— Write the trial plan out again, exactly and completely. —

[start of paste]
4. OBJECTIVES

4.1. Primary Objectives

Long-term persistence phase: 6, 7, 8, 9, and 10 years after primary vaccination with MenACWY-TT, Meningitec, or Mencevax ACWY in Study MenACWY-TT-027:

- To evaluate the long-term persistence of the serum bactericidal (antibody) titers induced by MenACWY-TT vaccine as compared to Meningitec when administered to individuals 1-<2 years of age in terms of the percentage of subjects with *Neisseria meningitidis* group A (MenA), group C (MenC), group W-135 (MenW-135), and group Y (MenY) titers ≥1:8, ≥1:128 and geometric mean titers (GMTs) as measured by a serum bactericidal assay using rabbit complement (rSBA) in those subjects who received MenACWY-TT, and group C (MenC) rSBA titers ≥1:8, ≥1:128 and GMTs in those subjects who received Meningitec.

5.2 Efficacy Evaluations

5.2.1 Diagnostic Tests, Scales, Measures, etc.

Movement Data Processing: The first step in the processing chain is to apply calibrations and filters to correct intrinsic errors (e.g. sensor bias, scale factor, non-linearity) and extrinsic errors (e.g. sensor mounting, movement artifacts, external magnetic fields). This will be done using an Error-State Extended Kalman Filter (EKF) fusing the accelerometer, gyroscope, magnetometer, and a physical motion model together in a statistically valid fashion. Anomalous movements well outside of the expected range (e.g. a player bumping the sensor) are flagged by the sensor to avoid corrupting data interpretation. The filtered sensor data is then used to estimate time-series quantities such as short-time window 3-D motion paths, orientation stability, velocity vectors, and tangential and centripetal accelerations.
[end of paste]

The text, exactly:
4. OBJECTIVES

4.1. Primary Objectives

Long-term persistence phase: 6, 7, 8, 9, and 10 years after primary vaccination with MenACWY-TT, Meningitec, or Mencevax ACWY in Study MenACWY-TT-027:

- To evaluate the long-term persistence of the serum bactericidal (antibody) titers induced by MenACWY-TT vaccine as compared to Meningitec when administered to individuals 1-<2 years of age in terms of the percentage of subjects with *Neisseria meningitidis* group A (MenA), group C (MenC), group W-135 (MenW-135), and group Y (MenY) titers ≥1:8, ≥1:128 and geometric mean titers (GMTs) as measured by a serum bactericidal assay using rabbit complement (rSBA) in those subjects who received MenACWY-TT, and group C (MenC) rSBA titers ≥1:8, ≥1:128 and GMTs in those subjects who received Meningitec.

5.2 Efficacy Evaluations

5.2.1 Diagnostic Tests, Scales, Measures, etc.

Movement Data Processing: The first step in the processing chain is to apply calibrations and filters to correct intrinsic errors (e.g. sensor bias, scale factor, non-linearity) and extrinsic errors (e.g. sensor mounting, movement artifacts, external magnetic fields). This will be done using an Error-State Extended Kalman Filter (EKF) fusing the accelerometer, gyroscope, magnetometer, and a physical motion model together in a statistically valid fashion. Anomalous movements well outside of the expected range (e.g. a player bumping the sensor) are flagged by the sensor to avoid corrupting data interpretation. The filtered sensor data is then used to estimate time-series quantities such as short-time window 3-D motion paths, orientation stability, velocity vectors, and tangential and centripetal accelerations.